• Untangling thermal effects from optical effects in nonequilibrium experiments can be tricky.  Interesting to see that lower energy photons can be more efficient at kicking systems from one phase to another than photons much more energetic than any energy gap.
  • There does seem to be some convergence on understanding LAO/STO oxide heterojunctions.
  • We still don't understand superconductivity in strontium titanate, even though it's been known for decades.
  • Orbitals really matter, when you are dealing with relatively localized electrons.
  • Niagara Falls is very impressive!

Tuesday, May 20, 2014

Slow blogging + interesting links

The end of our academic year + travel + some major writing has cramped my blogging of late.  Things should pick back up to a more regular pace in a couple of weeks.  In the meantime, here are some links that caught my eye lately:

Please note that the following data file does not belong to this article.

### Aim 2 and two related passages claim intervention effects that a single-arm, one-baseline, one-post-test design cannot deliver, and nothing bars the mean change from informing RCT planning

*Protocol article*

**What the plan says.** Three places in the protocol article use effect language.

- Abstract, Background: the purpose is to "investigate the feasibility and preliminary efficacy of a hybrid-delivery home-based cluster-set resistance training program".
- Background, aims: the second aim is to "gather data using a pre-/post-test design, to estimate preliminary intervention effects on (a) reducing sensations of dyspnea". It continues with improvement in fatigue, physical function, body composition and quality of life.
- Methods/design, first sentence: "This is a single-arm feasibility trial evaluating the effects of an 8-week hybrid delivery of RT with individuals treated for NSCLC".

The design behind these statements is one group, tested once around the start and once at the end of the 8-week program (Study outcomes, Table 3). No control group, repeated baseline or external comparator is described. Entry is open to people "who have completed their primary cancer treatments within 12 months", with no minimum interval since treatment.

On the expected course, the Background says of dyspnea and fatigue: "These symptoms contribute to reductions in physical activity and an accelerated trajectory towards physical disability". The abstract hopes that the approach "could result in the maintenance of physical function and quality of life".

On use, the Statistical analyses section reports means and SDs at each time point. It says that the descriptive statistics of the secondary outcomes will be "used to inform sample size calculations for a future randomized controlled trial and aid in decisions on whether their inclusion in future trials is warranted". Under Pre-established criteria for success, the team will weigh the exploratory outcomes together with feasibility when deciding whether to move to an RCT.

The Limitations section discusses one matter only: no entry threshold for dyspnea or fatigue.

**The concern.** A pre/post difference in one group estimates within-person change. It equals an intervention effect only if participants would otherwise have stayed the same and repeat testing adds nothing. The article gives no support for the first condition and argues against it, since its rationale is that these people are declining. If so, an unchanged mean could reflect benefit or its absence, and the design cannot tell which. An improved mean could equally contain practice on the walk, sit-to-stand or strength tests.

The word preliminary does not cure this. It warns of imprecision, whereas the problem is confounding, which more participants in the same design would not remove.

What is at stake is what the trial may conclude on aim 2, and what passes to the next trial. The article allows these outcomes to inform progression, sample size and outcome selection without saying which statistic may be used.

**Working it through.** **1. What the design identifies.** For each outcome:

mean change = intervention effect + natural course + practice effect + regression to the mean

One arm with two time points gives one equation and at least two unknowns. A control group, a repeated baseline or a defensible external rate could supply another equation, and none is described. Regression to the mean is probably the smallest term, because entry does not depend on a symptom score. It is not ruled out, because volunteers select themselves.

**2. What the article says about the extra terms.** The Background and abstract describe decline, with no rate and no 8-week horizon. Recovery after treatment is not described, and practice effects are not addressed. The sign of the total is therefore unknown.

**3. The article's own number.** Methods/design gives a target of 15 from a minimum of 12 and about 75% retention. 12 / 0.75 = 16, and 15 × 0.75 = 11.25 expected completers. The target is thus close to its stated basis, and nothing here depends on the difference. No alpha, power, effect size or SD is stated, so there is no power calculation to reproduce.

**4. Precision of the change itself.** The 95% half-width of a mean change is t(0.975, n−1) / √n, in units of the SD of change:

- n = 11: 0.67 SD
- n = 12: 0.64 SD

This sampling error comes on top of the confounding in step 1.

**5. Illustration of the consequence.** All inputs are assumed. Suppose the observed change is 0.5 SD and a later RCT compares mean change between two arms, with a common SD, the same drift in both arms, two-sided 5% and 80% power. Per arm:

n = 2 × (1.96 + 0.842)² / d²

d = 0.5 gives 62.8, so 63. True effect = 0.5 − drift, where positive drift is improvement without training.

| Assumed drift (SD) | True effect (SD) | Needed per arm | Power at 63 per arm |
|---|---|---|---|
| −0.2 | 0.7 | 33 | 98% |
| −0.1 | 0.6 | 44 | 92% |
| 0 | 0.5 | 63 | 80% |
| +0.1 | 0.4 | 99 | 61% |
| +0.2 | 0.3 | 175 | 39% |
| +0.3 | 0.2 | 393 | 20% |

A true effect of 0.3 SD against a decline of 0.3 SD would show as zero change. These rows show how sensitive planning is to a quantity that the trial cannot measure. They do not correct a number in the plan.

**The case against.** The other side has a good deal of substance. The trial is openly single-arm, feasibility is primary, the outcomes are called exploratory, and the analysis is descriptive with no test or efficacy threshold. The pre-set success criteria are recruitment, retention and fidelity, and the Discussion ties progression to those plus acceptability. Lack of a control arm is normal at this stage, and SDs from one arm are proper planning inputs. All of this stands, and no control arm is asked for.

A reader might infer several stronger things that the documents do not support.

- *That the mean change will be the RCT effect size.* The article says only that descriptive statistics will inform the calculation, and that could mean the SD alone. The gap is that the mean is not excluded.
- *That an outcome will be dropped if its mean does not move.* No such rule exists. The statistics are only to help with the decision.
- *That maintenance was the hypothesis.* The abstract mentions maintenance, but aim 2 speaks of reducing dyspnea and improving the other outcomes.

• On Sir Harold Kroto's website, here are some interesting lectures by Richard Feynman.  It's absolutely worth browsing around the rest of the site, too - lots of cool videos.
  • This preprint by Sean Hartnoll looks very interesting.  There are materials out there that act like metals (in the sense of having lots of low energy excitations available, and an electrical resistivity that falls with decreasing temperature), but the electrons interact so strongly and in such a complex way that it no longer makes sense to think about "quasiparticles" that act basically like ordinary electrons.  The challenge is, if the quasiparticle picture (which works spectacularly well for materials like gold, copper, aluminum, doped semiconductors) fails, what's the right way to treat these systems?  This paper tries to look at what features would have to be there in such a system.
  • This video is cute.  The material used in this LED has a bandgap that apparently increases a fair bit upon cooling.  As a result, the light emitted from the diode shifts toward the blue when the device is dipped in liquid nitrogen, and comes back toward the red when it's warmed.